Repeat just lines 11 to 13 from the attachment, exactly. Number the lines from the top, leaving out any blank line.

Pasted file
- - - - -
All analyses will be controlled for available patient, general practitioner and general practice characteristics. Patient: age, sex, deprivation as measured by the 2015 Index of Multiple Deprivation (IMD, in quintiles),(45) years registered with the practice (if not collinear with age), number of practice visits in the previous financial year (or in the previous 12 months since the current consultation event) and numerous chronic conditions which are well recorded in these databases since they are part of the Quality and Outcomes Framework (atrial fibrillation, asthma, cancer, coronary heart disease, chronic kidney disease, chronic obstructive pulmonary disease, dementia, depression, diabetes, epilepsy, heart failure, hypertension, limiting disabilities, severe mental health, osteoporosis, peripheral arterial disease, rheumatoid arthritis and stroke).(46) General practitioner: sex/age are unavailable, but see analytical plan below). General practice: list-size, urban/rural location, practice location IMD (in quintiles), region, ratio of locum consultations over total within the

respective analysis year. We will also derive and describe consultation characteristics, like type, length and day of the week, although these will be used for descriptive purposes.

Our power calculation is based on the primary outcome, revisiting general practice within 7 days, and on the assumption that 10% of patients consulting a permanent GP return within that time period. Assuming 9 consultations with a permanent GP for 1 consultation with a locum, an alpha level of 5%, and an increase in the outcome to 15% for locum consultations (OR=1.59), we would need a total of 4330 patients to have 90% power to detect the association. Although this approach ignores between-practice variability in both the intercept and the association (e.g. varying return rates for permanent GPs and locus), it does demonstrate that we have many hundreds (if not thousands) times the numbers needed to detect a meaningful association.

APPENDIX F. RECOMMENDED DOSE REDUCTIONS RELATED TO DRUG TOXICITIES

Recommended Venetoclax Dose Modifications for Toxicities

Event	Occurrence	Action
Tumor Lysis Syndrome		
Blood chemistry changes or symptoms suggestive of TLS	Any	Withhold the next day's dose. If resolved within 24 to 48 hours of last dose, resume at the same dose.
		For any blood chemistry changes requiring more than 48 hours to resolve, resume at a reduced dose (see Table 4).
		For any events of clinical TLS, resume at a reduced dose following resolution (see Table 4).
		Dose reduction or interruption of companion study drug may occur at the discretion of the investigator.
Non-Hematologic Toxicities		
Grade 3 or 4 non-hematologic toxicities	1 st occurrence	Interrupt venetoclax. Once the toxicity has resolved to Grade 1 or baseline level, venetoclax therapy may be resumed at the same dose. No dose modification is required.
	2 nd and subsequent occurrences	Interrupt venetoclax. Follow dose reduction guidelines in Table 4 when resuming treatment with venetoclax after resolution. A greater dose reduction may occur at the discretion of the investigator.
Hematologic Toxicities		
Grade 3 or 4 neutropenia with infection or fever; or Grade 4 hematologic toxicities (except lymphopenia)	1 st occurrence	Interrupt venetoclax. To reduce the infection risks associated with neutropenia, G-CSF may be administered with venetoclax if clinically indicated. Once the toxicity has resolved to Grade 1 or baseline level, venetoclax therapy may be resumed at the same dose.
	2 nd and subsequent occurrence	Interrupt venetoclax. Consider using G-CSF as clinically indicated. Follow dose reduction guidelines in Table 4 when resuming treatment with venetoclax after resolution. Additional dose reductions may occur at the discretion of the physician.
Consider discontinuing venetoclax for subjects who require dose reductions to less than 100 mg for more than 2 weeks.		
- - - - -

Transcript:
		Dose reduction or interruption of companion study drug may occur at the discretion of the investigator.
Non-Hematologic Toxicities		
Grade 3 or 4 non-hematologic toxicities	1 st occurrence	Interrupt venetoclax. Once the toxicity has resolved to Grade 1 or baseline level, venetoclax therapy may be resumed at the same dose. No dose modification is required.